Annals of Forest Science

, 76:105 | Cite as

The cause of bark stripping of young plantation trees

  • T. C. R. WhiteEmail author
Opinion Paper


Key message

Herbivorous mammals, from small voles to large ungulates, strip and eat the bark of young plantation trees. They do this most frequently at times when sources of protein food that can support their reproduction and lactation are in short supply. Furthermore, they preferentially attack—often repeatedly—trees that have experienced some form of environmental stress, leaving neighbouring trees untouched. Such stressed trees carry higher levels of amino acids in their phloem. These facts, coupled with the similarly timed and selective harvesting of bark phloem by some Australia marsupials and Northern Hemisphere woodpeckers indicate that it is the trees’ protein-enriched phloem that the bark strippers are seeking.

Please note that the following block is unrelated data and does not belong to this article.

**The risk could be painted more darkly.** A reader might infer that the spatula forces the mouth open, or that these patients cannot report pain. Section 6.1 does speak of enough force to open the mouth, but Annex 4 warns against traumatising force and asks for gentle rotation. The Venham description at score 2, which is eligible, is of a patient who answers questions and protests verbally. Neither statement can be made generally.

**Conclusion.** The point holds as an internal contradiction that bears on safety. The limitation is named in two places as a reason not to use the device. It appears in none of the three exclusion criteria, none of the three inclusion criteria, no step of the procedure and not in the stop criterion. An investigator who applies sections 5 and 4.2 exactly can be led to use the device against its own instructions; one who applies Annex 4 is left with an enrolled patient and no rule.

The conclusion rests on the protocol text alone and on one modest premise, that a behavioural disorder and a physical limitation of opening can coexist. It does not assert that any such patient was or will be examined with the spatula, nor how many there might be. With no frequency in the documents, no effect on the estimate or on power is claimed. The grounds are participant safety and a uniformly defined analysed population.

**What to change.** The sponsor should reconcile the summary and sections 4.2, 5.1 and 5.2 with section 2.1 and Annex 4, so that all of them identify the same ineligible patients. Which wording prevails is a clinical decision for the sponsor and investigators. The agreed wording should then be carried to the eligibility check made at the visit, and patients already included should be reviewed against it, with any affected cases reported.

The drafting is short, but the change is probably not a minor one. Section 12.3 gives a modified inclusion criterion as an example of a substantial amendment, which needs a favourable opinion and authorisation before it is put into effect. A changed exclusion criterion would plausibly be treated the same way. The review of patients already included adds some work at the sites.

Amino acids Cambium feeders Drought Environmental stress Marsupial gliders Nitrogen nutrition Woodpeckers 


Authors’ contributions

The author conceived and wrote down the manuscript

Compliance with ethical standards

Conflicts of interest

The author declares no that he has no conflict of interest.


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Copyright information

© INRA and Springer-Verlag France SAS, part of Springer Nature 2019

Authors and Affiliations

  1. 1.School of Agriculture Food and Wine, Waite Agricultural Research InstituteThe University of AdelaideGlen OsmondAustralia

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